The Moe Manifesto
An Insider's Look at the Worlds of Manga, Anime, and Gaming
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Moe is a huge cultural phenomenon and one of the driving forces behind the enormous success of Japanese anime and manga--not just in Japan but now throughout the world. In Japan, avid fans of manga comics, anime films and video games use the term Moe to refer to the strong sense of emotional attachment they feel for their favorite characters. These fans have a powerful desire to protect and nurture the youthful, beautiful and innocent characters they adore--like Sagisawa Moe in Dinosaur Planet and Tomoe Hotaru in Sailor Moon. They create their own websites, characters, stories, discussion groups, toys and games based on the original manga and anime roles. Author Patrick Galbraith is the world's acknowledged expert on Moe and a journalist based in Tokyo. For this book, he interviewed twenty important figures in the world of Japanese manga and anime to gain their insights on the Moe phenomenon. These interviews provide us with the first in-depth survey of this subject. Galbraith uncovers how Moe is influencing an entire generation of manga artists and readers. For those new to anime, manga, and youth culture in Japan, he discusses what constitutes the ideal Moe relationship and why some fans are even determined to marry their fictional sweethearts. He reveals key moments in the development of Moe, and current and future trends in the spread of Moe works and characters from Japan to other parts of the world. The Moe Manifesto provides an insider's look at the earliest Moe characters such as Ayame by Tezuka Osamu. The book has over 100 illustrations of the most famous Moe characters, many in color, and it is sure to delight manga and anime fans of every age.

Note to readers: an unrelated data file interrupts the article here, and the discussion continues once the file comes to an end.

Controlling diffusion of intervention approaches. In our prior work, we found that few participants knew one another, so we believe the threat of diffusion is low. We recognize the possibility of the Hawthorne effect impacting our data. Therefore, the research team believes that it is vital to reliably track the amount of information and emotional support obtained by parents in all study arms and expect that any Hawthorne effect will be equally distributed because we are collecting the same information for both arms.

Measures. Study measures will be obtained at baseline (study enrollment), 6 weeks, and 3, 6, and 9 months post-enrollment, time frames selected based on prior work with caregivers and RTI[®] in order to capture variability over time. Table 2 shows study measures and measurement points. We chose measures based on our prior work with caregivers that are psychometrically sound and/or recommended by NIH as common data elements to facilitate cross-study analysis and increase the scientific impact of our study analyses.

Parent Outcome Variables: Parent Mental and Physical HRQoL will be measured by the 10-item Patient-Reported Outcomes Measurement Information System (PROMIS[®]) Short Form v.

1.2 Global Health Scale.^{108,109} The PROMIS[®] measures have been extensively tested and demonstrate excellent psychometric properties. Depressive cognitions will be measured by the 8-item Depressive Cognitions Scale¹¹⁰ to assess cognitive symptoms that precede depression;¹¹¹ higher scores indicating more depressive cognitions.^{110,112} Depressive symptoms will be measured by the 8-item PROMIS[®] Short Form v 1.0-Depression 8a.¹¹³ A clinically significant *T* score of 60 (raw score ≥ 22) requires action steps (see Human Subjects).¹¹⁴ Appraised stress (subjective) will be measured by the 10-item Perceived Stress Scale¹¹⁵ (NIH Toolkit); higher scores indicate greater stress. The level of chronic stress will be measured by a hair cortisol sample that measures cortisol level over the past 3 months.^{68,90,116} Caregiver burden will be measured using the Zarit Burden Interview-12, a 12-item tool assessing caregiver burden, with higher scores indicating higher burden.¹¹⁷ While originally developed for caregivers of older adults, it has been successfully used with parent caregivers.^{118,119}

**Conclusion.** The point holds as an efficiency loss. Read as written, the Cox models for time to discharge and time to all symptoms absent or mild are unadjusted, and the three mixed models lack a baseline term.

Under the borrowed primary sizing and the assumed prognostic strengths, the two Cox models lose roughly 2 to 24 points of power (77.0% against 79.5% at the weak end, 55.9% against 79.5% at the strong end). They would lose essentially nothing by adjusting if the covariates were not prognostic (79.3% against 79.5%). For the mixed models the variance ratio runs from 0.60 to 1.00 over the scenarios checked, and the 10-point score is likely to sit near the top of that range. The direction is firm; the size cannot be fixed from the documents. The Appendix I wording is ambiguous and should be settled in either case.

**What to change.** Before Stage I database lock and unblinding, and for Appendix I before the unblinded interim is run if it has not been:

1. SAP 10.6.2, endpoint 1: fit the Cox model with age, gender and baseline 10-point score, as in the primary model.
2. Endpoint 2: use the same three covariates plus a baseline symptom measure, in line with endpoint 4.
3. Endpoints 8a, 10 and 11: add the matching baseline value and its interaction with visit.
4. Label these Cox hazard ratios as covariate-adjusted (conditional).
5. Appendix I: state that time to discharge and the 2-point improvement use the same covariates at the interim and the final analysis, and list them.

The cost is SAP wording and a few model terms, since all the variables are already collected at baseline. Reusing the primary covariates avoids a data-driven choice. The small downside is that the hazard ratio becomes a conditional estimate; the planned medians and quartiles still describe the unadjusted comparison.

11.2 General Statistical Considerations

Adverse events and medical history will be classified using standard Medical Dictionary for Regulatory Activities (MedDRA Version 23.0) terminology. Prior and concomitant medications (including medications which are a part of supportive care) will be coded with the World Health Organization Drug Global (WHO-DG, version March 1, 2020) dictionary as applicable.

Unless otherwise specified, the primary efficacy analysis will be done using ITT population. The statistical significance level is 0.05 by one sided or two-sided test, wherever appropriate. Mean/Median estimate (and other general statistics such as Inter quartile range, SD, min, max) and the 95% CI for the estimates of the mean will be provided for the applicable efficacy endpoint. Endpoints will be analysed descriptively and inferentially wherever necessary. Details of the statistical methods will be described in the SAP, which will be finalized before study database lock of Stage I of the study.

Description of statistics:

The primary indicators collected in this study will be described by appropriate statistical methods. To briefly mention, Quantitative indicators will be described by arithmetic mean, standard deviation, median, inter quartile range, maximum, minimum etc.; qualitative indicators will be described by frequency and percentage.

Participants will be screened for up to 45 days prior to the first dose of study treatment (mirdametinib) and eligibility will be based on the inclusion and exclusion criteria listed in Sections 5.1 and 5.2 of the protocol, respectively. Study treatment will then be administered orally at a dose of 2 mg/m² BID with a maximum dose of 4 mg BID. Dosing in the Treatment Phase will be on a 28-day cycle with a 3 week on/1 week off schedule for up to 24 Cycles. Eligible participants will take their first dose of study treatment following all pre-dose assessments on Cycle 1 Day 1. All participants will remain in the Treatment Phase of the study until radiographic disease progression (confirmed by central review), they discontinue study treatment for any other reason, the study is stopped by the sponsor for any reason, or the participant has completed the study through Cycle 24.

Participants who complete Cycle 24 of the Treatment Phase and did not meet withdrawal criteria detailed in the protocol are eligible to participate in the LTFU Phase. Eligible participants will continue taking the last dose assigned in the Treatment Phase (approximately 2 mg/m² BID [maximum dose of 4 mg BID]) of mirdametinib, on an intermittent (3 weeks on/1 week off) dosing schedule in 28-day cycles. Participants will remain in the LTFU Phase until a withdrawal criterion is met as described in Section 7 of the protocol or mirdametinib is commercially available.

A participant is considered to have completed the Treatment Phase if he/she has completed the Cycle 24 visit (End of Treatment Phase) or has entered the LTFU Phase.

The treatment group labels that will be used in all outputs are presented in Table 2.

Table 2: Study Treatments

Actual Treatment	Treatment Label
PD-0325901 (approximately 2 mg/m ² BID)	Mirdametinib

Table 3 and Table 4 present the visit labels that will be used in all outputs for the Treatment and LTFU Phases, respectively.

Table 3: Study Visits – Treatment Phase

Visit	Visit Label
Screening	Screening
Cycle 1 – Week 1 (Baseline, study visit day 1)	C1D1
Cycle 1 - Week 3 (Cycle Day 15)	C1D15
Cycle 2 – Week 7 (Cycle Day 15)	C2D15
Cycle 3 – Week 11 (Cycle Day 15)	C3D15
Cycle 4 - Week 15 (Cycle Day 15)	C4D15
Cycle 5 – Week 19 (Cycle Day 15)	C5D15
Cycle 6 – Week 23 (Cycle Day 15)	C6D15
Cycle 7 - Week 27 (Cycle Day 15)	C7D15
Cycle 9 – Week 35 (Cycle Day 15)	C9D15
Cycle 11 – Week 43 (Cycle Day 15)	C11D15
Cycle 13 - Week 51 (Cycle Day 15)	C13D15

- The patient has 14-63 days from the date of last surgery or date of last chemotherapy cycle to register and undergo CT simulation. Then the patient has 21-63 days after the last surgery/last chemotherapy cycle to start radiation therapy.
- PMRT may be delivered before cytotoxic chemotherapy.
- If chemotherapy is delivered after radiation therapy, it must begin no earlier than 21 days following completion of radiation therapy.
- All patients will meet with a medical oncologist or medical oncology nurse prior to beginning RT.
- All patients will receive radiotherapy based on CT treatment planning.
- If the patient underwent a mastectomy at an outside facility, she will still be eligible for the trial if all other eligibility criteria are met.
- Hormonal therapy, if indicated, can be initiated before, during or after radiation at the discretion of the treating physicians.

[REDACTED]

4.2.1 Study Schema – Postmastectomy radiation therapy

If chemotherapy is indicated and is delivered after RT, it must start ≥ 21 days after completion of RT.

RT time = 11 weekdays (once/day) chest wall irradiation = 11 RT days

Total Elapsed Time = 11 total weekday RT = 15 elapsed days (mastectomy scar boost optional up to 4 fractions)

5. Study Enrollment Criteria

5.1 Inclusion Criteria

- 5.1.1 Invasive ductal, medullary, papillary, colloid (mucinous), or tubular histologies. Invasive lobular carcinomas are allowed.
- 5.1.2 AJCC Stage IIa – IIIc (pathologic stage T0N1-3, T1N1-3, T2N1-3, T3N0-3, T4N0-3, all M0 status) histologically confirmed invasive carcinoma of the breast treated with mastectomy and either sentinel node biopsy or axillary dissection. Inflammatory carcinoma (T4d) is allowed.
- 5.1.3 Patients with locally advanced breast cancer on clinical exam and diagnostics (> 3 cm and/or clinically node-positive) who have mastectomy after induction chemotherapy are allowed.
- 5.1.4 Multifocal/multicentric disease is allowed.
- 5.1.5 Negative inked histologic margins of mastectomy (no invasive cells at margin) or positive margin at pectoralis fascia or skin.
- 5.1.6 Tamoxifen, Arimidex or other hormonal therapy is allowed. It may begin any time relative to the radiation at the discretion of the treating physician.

Tuttle Publishing, 9780804848886, 192pp.
Publication Date: April 25, 2017
About the Author
Patrick W. Galbraith specializes in Japanese popular culture and writes regular columns for Metropolis Magazine. He is the author of The Otaku Encyclopedia. His writing has also appeared in Akiba Today, Akibanana, and the Journal of Japanese Studies.